State park adventures: Goodale and Lee
This past weekend, I decided to take advantage of some of the nicest weather in the past few months to pick up two more South Carolina state parks: Goodale and Lee. I’d actually been to both of them before, on the 4th of July last year. Alas, I was still unaware of the Ultimate Outsider program that gets you a free shirt if you visit all of them and get the stamps, so they had remained unstamped until now.
I headed out fairly leisurely up 26 to 95 and then on various highways. Along the way, while passing through the town of Sumter, I noticed Murray’s Donuts with the fantastic slogan “Donuts so fresh they should have their faces slapped”. Sadly I didn’t stop, but I’ll make sure that I do should I ever find myself in Sumter again.
Lee State Park
Not too long afterwards, I arrived at Lee State Park. Lee is one of several of the state parks built by the CCC in the 1930s, and based on my experience last time, which consisted of a nice swim in the pond on a hot day, I figured it would be pleasant enough but nothing too special. This assessment proved to be in error – I had simply not taken the time to explore and appreciate it before.
I first checked out the boardwalk, which I think may have been under construction last time I visited. Since it’s still early in spring, the trees remained a bit barren, but the wildlife was out in force, taking advantage of the weather. Along the way, I spotted a blue-tailed skink, quite a few fish, a turtle, and three snakes. The snakes in particular put on quite a show, almost doing loops around the swamp and making for a few great pictures.
After checking out the boardwalk, I took a hike through the woods near the swamp along the trail. It joined up to another trail which supposedly led to the campground, although I wound up losing my way and making it back to the main road after some searching. My next stop was the pond I had visited before, which curiously seemed to be being drained. I assume this is for de-mucking/general maintenance, but I was pleased to still note a turtle in it. I also stopped by the pair of original CCC artesian wells and had a few very refreshing sips. I suspect this may not be officially endorsed by the park, but at least there wasn’t a sign warning against it.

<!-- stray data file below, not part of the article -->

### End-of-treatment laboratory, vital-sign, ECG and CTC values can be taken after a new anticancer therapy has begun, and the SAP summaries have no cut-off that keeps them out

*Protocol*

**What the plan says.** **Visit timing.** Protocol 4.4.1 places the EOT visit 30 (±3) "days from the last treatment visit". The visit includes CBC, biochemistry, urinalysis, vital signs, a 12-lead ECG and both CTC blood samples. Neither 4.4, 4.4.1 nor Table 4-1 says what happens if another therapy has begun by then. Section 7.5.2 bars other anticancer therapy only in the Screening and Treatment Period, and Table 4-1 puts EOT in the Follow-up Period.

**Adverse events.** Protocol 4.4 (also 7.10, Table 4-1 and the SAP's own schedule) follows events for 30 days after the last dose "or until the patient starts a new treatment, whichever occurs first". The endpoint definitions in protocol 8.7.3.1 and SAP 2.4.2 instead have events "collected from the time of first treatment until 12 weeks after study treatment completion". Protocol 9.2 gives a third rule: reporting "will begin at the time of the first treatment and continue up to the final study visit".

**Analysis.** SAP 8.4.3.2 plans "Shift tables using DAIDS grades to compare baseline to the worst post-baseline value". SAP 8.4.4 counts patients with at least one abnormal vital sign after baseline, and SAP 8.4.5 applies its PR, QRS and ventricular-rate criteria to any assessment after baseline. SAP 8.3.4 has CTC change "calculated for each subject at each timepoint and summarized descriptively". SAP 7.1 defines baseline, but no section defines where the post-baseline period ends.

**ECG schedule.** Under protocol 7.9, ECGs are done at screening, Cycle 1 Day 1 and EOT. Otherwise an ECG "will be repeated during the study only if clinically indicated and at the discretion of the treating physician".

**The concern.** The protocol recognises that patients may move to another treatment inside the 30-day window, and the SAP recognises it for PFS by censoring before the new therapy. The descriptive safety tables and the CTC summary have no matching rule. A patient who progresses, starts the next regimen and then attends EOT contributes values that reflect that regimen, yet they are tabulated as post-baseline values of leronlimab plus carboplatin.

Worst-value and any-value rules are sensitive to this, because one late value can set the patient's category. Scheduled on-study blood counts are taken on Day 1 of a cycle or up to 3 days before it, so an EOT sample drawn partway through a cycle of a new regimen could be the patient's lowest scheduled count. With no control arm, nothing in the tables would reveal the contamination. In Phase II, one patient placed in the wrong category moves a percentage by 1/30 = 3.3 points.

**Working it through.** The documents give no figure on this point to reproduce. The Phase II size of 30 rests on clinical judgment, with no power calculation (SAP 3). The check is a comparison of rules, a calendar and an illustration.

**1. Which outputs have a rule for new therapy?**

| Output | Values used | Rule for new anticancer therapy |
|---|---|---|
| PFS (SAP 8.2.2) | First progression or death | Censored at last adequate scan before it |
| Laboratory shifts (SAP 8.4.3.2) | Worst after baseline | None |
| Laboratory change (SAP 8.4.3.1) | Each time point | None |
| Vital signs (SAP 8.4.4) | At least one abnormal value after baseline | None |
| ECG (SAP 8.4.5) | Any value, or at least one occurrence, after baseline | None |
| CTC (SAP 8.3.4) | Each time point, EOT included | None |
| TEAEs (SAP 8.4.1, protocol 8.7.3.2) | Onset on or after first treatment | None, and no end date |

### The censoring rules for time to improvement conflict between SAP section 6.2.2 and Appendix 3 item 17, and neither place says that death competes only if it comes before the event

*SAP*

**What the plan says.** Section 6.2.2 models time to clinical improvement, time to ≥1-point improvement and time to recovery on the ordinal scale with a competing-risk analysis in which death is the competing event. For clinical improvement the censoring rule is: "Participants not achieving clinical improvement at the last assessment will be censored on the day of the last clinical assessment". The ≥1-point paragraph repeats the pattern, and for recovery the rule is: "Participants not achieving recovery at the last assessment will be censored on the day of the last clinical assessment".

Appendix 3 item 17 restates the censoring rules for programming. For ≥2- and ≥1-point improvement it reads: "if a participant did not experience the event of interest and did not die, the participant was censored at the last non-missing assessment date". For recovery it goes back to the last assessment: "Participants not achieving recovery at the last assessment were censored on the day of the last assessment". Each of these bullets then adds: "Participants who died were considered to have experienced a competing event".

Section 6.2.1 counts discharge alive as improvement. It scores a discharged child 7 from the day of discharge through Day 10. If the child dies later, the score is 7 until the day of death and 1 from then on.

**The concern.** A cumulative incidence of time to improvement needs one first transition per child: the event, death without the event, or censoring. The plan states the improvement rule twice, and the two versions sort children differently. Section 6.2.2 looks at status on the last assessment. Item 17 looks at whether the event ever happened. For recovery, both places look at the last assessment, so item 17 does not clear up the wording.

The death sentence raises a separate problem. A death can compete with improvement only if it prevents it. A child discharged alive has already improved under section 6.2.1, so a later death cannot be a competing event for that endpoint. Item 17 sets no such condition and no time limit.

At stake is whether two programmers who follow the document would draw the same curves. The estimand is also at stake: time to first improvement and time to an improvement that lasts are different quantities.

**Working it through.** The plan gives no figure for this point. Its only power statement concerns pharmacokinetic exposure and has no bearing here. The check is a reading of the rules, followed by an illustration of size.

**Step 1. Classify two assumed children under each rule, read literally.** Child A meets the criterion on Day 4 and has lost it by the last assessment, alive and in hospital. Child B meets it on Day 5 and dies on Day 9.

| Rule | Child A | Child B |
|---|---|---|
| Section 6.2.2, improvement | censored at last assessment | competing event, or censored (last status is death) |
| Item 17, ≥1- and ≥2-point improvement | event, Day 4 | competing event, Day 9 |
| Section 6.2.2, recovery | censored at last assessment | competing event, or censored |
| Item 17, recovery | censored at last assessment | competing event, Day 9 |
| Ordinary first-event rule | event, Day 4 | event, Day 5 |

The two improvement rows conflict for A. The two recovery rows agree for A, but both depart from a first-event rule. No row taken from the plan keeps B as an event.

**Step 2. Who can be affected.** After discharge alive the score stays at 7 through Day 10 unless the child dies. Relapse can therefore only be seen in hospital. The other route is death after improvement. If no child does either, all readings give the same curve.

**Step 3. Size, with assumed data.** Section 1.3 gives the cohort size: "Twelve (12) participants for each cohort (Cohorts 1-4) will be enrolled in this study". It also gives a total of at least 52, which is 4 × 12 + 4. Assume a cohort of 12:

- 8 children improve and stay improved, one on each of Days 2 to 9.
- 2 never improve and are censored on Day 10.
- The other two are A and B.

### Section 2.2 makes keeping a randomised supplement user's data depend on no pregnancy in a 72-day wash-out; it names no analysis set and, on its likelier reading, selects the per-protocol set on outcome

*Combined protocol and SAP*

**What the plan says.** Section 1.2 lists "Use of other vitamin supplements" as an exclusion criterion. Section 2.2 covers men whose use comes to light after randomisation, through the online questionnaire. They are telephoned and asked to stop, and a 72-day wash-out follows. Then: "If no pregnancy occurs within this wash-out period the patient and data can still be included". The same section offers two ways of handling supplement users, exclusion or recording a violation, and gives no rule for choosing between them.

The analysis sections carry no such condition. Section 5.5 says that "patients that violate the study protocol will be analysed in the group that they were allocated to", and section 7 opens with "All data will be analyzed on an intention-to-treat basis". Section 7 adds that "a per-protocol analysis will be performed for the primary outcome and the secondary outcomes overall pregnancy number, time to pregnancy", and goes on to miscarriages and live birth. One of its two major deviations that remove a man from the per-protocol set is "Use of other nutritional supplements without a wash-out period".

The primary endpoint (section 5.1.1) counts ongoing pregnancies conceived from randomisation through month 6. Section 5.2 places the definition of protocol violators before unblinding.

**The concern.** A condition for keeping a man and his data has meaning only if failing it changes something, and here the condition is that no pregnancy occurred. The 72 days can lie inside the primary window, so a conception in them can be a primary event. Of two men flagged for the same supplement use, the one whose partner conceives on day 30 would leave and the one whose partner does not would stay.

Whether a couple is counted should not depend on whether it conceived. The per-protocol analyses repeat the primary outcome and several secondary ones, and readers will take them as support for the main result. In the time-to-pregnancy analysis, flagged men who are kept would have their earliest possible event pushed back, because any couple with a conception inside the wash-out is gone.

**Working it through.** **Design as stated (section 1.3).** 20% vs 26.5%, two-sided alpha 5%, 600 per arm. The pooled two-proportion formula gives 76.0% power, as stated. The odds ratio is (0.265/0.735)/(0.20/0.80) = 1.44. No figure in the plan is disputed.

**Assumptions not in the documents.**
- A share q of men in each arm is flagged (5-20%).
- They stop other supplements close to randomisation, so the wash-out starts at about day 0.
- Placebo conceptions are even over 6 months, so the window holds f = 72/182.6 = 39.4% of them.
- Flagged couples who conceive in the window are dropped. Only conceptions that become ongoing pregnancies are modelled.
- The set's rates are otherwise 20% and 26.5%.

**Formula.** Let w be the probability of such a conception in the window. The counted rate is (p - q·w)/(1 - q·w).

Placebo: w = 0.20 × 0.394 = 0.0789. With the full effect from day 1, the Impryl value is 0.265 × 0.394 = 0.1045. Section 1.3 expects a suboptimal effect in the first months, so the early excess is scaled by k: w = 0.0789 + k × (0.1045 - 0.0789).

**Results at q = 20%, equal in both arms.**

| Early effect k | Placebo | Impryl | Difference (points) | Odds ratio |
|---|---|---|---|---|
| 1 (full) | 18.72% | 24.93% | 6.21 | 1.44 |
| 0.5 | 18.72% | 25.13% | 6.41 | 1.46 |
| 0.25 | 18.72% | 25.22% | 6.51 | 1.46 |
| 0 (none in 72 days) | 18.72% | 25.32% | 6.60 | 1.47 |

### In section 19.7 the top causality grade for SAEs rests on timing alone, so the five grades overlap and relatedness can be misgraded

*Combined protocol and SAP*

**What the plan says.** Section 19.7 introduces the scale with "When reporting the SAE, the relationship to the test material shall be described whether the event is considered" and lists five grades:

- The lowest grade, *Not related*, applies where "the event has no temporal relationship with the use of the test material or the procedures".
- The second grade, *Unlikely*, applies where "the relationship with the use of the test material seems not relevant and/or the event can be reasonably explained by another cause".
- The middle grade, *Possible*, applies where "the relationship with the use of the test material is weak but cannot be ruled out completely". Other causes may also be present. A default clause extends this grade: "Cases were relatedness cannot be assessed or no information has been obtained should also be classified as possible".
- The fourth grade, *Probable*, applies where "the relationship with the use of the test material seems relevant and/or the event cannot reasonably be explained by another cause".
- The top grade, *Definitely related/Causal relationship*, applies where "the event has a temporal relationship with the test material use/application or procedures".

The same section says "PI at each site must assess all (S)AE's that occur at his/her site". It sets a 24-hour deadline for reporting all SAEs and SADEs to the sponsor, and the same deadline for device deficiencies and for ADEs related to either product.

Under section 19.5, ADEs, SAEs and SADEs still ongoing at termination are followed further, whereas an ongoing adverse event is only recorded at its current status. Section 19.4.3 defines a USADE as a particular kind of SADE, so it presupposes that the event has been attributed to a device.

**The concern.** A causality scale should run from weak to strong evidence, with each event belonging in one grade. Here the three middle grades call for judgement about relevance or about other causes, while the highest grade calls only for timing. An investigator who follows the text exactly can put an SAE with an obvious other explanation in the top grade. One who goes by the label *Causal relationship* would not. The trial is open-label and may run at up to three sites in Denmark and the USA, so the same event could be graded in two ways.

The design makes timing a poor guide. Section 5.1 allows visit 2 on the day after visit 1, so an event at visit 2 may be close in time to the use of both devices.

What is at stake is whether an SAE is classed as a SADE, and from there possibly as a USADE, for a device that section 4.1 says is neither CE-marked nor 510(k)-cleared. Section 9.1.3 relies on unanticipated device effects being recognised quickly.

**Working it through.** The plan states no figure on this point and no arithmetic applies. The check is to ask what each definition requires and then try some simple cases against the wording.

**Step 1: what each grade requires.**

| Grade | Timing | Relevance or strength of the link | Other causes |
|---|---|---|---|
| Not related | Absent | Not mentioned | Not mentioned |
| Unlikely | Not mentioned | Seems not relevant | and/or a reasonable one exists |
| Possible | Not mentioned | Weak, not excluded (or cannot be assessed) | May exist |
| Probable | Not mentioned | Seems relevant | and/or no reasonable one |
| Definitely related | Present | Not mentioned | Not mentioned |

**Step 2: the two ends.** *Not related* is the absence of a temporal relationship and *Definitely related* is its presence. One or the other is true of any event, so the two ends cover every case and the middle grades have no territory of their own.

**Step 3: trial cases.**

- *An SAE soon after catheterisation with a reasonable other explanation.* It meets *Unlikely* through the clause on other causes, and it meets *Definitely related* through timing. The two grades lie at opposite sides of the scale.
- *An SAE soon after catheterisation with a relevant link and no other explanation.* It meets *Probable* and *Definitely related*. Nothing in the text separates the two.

I wrapped up my visit with a bit of exploration down another trail, around the remaining ponds, and a drive around the loop road, which was sadly closed off down near the Lynches River.
Goodale State Park
Fortunately, the end of my visit to Lee was far from the end of the day. Next up was Goodale State Park. Goodale is one of my favorite parks in the system, with an extensive canoe/kayak trail through a cypress forest in a Civil War-era mill pond. As on my previous visit, I figured it would be nice to get out on the water, so I rented a kayak for the very reasonable price of $7. I was rather amazed that the ranger remembered me from 9 months ago, but as it turns out he did, and helped me board the kayak and set out. I spent the next hour and a half or so paddling through the cypress trees and having a fine time.
Once I returned to shore, I stowed the boat in the rack, while managing to completely soak my shoes and cover them in mud from a seeping spring near the put-in location. I then set off to hike the trail, which made a nice loop through the woods near the pond while going up and down a small hill. Like at Lee, it wasn’t a particularly eventful hike, but it was nice to get a good walk in nonetheless.
Although I had originally considered adding Sesquicentennial State Park to the day’s adventures, it was getting pretty late, so I decided dinner and driving home were in order. Since it was Sunday evening, my choices were pretty limited, but I found a remarkably well-reviewed Mexican restaurant near Columbia, Real México. This turned out to be a great choice – I got the steak tacos which were absolutely delicious, by far the best I’ve had in SC and on par with the ones I got in San Bruno last time I was in the Bay Area.
With a successful day of exploring and a good meal behind me, I set out on the two hour drive home. With Goodale and Lee checked off the list, I’m now at 27 out of 47 state parks visited - a good ways along, but plenty left to go!